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What is the Difference Between Period Bleeding and Implantation Bleeding?

Published: August 09, 2016
Dear TeenHealthFX,
What's the difference between period bleeding and implantation bleeding? How do I determine what I'm having?
Signed: What is the Difference Between Period Bleeding and Implantation Bleeding?

Dear What is the Difference Between Period Bleeding and Implantation Bleeding?,

Implantation bleeding is defined as a small amount of light spotting that occurs when the fertilized egg attaches to the lining of the uterus. This typically occurs 10-14 days after conception, which for some women with shorter menstrual cycles, might be around the time they expect to get their normal period and can lead to some confusion. However, there are some differences between the two. For starters, implantation bleeding is lighter than a normal period. For many women, implantation bleeding may only present as light spotting for a few hours. Unlike a normal period, the quantity will remain consistent or decrease over a short period of time vs. the normal increase one might expect to see in their typical period. Another difference between the two is timing. While many women do not have regular cycles, especially early on after beginning to get their periods, implantation bleeding occurs within a specific time frame after unprotected sex and when fertilization may occur. If you have not had unprotected sex for weeks or months then it is unlikely that implantation bleeding is the source.

While it is a normal occurrence, implantation bleeding does not occur for all women or all pregnancies. In fact, some women don’t even notice it.

In a Planned Parenthood Blogpost entitled, “Is it Possible To Get Pregnant and Still Have Your Period?” they had this to say:

Pregnant people don’t get a period (meaning a monthly shedding of the uterine lining) during the time that they’re pregnant. But sometimes bleeding happens for other reasons. Some people experience light spotting in the beginning of their pregnancy, called implantation bleeding, but usually this bleeding is much lighter and does not last as long as a normal period.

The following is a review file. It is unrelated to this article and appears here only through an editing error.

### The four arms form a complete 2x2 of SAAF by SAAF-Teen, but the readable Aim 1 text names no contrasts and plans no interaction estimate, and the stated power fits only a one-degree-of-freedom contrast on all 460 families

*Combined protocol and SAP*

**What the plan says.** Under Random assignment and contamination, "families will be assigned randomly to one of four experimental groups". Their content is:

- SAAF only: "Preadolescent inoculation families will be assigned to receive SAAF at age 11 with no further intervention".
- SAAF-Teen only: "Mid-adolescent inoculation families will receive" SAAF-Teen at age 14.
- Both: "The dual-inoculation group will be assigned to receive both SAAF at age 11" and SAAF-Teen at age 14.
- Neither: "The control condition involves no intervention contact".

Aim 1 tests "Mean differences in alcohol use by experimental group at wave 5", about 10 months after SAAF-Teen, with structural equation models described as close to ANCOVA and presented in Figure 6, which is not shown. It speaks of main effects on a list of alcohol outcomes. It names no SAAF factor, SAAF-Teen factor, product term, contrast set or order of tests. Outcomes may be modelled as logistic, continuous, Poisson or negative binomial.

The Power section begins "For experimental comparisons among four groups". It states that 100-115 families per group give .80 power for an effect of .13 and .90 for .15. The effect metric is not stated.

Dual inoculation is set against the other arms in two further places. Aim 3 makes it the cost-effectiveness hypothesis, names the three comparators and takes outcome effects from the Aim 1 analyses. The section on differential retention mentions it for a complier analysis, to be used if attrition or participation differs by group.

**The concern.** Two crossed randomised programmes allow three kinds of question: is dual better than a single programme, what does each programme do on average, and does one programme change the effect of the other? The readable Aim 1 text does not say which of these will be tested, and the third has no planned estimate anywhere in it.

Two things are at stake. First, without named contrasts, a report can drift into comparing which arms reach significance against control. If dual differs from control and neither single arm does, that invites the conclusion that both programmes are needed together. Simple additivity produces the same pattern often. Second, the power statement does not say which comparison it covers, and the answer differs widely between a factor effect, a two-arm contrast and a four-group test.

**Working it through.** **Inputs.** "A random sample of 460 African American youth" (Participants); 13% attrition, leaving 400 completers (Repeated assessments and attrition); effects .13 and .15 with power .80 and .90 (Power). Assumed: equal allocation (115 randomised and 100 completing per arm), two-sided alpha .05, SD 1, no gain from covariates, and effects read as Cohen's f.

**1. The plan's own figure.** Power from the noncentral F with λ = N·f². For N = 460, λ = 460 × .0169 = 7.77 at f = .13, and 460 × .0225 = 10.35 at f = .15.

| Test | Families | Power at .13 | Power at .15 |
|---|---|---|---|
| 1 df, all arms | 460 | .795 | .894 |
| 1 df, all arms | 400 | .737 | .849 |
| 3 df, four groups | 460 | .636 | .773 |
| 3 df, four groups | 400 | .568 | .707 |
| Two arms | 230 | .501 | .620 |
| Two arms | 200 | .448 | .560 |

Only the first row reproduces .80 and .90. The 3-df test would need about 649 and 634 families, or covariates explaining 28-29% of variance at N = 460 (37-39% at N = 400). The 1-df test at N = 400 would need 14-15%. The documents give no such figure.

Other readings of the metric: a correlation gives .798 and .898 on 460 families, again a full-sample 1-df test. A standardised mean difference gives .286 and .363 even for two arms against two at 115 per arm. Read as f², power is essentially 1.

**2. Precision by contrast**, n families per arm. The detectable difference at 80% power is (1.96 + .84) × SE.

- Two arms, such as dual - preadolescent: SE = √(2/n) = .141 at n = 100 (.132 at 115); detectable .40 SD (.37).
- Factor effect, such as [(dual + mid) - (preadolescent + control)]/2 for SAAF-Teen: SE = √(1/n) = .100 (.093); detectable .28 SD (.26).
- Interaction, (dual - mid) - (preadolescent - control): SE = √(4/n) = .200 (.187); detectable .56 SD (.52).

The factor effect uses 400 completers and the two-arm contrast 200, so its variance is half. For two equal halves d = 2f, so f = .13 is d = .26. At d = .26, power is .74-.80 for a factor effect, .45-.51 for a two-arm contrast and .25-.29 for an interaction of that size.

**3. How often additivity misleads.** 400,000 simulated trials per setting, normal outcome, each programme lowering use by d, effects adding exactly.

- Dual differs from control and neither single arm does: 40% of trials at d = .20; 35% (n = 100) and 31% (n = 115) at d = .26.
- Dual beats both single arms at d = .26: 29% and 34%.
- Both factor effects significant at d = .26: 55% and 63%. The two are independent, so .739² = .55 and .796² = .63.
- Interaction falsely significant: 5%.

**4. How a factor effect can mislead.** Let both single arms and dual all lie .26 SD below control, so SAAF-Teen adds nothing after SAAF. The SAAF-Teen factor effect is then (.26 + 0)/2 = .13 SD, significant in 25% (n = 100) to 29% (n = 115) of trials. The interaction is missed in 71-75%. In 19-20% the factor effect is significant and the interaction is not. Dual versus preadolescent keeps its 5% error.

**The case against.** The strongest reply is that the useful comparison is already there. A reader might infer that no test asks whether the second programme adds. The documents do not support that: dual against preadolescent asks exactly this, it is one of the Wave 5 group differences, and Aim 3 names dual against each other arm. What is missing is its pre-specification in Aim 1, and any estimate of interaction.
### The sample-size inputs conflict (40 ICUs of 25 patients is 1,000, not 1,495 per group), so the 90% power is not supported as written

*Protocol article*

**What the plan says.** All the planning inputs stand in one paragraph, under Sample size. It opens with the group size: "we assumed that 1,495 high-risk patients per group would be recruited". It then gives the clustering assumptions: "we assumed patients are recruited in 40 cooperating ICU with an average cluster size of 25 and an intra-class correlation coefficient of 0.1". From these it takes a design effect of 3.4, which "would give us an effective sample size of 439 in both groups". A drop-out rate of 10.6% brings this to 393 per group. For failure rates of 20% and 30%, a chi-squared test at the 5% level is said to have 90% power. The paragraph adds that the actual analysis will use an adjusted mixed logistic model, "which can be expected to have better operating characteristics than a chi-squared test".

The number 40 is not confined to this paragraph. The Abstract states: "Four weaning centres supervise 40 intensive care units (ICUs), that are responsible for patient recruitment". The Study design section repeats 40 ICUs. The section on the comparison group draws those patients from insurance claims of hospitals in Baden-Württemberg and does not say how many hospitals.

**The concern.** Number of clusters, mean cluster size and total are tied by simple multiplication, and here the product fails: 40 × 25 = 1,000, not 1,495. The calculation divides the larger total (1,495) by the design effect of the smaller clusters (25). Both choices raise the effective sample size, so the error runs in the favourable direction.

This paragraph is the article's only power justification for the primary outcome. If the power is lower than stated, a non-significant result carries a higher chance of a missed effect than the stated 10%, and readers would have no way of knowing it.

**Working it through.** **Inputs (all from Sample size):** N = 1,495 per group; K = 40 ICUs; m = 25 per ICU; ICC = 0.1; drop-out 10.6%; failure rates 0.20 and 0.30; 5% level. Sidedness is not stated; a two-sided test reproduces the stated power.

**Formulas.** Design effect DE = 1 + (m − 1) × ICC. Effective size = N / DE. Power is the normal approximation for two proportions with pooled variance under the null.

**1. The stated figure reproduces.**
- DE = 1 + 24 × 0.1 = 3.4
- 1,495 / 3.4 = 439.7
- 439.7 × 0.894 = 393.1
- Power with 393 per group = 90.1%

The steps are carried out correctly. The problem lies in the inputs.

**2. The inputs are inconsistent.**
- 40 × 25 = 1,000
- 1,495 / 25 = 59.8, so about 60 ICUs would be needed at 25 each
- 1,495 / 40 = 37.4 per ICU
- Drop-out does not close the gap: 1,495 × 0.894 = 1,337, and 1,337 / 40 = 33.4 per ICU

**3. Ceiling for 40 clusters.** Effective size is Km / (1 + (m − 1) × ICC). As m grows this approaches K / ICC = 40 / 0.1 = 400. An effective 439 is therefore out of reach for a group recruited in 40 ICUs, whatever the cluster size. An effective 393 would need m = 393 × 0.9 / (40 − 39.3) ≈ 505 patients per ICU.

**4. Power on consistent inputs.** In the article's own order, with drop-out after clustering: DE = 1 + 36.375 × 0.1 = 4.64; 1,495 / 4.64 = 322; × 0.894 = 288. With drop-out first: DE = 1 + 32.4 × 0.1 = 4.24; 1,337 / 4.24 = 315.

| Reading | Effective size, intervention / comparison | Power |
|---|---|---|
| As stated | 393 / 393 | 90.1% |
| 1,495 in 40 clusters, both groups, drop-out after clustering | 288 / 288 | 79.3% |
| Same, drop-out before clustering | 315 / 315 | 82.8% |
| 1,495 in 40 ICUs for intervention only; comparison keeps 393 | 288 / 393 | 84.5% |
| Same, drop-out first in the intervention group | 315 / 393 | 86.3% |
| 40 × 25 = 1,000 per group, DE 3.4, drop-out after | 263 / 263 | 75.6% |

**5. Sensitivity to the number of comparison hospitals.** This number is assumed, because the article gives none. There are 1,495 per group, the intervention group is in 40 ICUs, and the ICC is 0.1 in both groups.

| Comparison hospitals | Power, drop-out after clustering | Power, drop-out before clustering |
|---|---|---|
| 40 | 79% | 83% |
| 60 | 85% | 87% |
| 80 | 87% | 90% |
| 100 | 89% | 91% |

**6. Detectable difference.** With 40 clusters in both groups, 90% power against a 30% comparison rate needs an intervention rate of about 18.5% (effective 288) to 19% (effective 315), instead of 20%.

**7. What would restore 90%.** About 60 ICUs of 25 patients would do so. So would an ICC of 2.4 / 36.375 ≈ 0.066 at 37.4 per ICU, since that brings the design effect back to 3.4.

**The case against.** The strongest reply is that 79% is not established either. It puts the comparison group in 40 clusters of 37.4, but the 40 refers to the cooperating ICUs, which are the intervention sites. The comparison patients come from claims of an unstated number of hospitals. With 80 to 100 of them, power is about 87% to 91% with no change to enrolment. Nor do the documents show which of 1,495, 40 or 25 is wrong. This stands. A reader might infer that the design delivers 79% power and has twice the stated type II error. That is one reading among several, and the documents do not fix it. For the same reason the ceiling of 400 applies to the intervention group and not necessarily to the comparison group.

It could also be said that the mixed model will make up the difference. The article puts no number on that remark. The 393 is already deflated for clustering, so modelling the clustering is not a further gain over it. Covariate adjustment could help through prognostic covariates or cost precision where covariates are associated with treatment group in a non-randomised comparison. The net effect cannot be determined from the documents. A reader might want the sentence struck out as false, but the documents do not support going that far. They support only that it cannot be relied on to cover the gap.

It’s definitely possible for people who normally have very light periods to mistake that for their period, just as it’s possible for those who have irregular cycles to not notice if they miss a period, and not find out that they’re pregnant until several months down the line. But if you get your period at the time you expect it, and it’s not unlike the bleeding you usually have, then it’s very unlikely that you’re pregnant. If your bleeding is much lighter and/or shorter than usual, there’s no harm in taking a pregnancy test to be certain. And, of course, any questions or concerns should be taken to your primary care physician, gynecologist or adolescent medicine specialist.

If you don't have a doctor and live in northern New Jersey, you can call the Adolescent/Young Adult Center for Health at 973-971-5199 for an appointment with an adolescent medicine specialist or contact your local teen health center or Planned Parenthood. You can also contact your insurance company for a list of in-network providers.

Signed: TeenHealthFX

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